Evaluating the Financial Planning Services Business Model: Is It the Right Time to Start a Planning Practice?

By Kess, Sidney; Mendlowitz, Edward | The CPA Journal, May 2019 | Go to article overview

Evaluating the Financial Planning Services Business Model: Is It the Right Time to Start a Planning Practice?


Kess, Sidney, Mendlowitz, Edward, The CPA Journal


Financial planning is a generic term for all of the services that CPAs perform that deal with a client's individual wealth. It is also a specific term that relates to a single service that is performed. What can CPAs provide in this field, and how is a business established around financial planning services?

What Financial Planning Is

Financial planning as a generic title encompasses family budgeting; helping a client establish goals and a plan to achieve them; planning for children's educational funding; compensation planning; retirement and estate planning, including family liquidity, postmortem, and estate tax planning; IRA, 401k, 403b and pension distribution planning; elder care planning, possibly including bill paying services; planning for someone who is terminally ill; insurance coverage; asset allocation; assistance with preparing an investment policy statement; evaluating investment performance, including the asset manager's performance; investment and risk management; tax preparation, compliance, and planning; and, if the client owns a business, succession planning, buy-sell agreement planning, and exit strategies.

As a specific term, it involves reviewing an individual's overall financial situation and goals, as well as considering the security they will need when they are no longer actively employed, and then helping to achieve those goals.

Financial Services

Many financial planners offer "financial services," meaning financial products such as annuities, various insurance (e.g., life, long-term care, disability), and mortgages, as well as managing investments, either directly or through a professional investment management organization. Financial services fall under the umbrella of financial planning and will be covered here along with generic and specific financial planning.

Licensing and Credentials

The authors believe that the CPA certificate is the best credential for professionals providing financial services, but other designations also signify relevant expertise. These include the Personal Financial Specialist (PFS), accredited by the AICPA; the Certified Financial Planner (CFP), offered by the College of Financial Planning; and many other recognized credentials and certifications. [For more, see the authors' September 2016 column ("Advisors Involved in Financial Planning," http://bit.ly/2VZKK8d).] Other things that may indicate expertise are article and book writing, speech presentations, purchased and self-published newsletters and brochures, blogs and websites, letters of endorsements from satisfied clients, being active in and serving on boards of professional organizations, and awards from recognized organizations.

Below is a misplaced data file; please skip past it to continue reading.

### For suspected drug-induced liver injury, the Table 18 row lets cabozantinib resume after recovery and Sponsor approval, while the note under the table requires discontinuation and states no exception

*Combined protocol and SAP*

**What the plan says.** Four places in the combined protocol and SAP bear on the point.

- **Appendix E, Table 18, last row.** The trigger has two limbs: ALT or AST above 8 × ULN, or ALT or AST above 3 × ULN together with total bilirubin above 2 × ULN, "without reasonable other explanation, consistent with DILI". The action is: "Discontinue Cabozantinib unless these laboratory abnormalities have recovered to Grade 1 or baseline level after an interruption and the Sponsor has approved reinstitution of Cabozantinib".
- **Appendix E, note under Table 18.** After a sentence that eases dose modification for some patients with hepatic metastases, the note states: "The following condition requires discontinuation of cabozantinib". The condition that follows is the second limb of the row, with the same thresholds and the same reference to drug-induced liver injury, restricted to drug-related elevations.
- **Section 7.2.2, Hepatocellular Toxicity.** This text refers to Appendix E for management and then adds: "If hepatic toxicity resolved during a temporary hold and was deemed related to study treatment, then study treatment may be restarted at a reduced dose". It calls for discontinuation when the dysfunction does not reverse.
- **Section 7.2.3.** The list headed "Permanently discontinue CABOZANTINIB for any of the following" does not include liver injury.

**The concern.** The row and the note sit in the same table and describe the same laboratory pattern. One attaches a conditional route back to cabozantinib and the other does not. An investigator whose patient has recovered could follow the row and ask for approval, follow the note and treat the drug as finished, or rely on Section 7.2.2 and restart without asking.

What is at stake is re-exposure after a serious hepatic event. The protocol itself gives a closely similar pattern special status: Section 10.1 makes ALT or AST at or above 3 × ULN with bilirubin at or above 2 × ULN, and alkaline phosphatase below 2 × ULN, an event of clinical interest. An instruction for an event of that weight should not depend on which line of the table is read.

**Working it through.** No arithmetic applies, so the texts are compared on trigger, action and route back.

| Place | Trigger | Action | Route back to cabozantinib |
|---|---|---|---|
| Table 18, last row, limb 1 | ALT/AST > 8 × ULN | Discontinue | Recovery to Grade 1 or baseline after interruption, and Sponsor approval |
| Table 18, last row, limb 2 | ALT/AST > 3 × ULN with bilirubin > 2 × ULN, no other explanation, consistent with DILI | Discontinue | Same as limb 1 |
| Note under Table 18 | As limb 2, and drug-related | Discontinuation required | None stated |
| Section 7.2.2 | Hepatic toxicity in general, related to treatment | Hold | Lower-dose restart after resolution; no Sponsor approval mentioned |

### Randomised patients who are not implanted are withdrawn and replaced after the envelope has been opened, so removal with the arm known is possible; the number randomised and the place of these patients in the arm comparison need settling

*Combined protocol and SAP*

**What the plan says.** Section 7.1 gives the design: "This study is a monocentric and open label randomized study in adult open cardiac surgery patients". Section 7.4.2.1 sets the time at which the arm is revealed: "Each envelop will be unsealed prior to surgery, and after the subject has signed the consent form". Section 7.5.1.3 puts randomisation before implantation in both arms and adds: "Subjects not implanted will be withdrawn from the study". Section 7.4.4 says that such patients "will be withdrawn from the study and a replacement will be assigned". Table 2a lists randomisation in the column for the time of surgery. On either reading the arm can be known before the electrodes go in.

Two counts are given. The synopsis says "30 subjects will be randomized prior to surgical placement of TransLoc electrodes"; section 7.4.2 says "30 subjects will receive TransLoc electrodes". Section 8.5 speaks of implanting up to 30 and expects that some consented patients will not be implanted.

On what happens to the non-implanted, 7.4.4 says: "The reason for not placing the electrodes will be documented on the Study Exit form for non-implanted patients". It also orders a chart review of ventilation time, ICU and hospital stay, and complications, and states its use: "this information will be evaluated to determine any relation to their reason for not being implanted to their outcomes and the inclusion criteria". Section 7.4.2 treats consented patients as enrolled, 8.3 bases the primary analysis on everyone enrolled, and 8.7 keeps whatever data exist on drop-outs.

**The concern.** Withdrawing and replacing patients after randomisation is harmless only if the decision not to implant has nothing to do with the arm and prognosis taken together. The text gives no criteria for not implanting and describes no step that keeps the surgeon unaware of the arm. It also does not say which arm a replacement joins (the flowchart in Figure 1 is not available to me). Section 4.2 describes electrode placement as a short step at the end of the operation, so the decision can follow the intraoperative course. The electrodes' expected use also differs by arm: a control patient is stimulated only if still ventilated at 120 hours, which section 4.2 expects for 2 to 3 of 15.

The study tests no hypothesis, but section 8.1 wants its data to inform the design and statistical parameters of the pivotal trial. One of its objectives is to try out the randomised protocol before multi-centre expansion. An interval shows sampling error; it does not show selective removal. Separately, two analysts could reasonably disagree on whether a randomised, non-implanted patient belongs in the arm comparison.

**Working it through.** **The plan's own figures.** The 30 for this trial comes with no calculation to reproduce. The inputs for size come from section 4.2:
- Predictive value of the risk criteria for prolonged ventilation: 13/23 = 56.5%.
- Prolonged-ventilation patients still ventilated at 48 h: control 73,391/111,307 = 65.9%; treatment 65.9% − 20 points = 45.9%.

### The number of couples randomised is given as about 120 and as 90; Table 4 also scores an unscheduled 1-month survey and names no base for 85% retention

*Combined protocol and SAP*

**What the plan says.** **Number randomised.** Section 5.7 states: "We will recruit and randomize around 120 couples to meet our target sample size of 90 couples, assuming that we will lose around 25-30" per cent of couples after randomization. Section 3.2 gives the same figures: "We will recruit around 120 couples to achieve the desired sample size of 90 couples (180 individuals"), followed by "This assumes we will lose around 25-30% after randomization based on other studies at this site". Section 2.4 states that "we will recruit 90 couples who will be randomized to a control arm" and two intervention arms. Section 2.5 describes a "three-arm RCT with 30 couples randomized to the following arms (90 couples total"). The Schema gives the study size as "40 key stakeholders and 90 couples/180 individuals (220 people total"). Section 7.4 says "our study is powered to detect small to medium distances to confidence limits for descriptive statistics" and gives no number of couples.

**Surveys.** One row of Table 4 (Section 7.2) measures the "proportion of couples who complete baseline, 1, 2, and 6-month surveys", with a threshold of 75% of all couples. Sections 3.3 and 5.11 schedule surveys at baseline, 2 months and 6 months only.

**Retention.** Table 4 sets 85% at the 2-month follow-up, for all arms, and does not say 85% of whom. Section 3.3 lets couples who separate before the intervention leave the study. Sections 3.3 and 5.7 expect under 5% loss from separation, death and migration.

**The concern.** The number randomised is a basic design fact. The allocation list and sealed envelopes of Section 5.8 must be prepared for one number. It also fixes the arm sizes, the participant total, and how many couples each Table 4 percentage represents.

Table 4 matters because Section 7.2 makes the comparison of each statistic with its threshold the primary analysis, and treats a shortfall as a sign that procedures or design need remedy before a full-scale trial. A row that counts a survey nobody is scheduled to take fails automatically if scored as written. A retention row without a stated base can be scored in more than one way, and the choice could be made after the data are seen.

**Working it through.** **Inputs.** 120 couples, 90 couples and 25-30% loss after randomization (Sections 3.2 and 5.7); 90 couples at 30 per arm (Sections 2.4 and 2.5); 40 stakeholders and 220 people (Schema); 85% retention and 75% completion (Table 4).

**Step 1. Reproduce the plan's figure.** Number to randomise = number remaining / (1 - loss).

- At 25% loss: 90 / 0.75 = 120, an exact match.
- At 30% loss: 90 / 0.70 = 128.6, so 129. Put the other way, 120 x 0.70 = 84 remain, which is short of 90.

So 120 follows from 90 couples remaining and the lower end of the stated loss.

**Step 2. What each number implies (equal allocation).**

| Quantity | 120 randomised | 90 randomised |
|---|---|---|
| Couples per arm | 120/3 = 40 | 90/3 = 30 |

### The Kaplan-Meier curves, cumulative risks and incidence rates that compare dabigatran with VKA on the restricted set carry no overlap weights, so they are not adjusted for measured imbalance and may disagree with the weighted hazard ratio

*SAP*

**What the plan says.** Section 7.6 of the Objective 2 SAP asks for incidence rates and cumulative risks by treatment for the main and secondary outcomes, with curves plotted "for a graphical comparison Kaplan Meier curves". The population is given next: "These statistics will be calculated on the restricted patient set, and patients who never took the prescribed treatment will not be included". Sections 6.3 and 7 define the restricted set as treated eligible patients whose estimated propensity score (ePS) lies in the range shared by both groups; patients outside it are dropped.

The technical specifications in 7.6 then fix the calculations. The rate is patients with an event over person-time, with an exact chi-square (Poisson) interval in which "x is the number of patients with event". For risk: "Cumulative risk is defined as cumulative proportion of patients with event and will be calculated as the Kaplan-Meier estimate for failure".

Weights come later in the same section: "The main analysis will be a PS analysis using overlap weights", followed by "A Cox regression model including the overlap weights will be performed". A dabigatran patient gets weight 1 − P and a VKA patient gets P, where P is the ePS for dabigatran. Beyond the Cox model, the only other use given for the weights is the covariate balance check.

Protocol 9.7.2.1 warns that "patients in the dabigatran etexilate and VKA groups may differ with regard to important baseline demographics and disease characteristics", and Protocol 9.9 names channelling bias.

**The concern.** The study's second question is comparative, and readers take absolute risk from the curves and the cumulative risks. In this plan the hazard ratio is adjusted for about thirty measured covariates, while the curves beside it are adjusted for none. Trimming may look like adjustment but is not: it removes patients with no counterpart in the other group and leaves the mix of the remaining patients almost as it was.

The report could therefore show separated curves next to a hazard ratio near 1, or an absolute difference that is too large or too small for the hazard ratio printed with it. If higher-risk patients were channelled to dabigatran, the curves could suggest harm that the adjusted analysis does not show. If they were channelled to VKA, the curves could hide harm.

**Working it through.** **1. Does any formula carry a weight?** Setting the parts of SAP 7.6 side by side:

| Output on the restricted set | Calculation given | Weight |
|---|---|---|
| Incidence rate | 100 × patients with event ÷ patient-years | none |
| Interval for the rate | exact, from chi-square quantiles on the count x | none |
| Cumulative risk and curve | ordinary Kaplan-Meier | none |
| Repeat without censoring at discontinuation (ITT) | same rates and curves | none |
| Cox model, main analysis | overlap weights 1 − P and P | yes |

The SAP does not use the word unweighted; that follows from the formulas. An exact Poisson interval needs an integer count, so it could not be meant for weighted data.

How Services Are Performed

Financial planning services differ from attestation services in several important respects. The work is not scalable, systematized, or commoditized; it cannot be performed by lower-level staff; it does not employ uniform processes; and it cannot be done using artificial intelligence or robotics. Many of the planning services involve meetings, either in person or remotely, between the firm and the client. Some financial planning services require considerable back office work, such as when an estate plan is made and net worth statements and cash flow analyses need to be prepared, but most involve minimal back office attention and considerable face time with the client by the partner or expert.

Business Model for a Services Business

People in business need to make a living, accumulate funds for their retirement, and generate profits to distribute to the owners and invest in the business for future growth. Businesses also need to establish a sustainable cash flow stream and be somewhat leverageable. Those firms engaged in financial planning have staff-toowner ratios much lower than those in similar-sized firms that perform traditional accounting and tax services.

Financial services involve selling and business development, some portfolio performance oversight, and interaction by the partner or a high-level staff person. …

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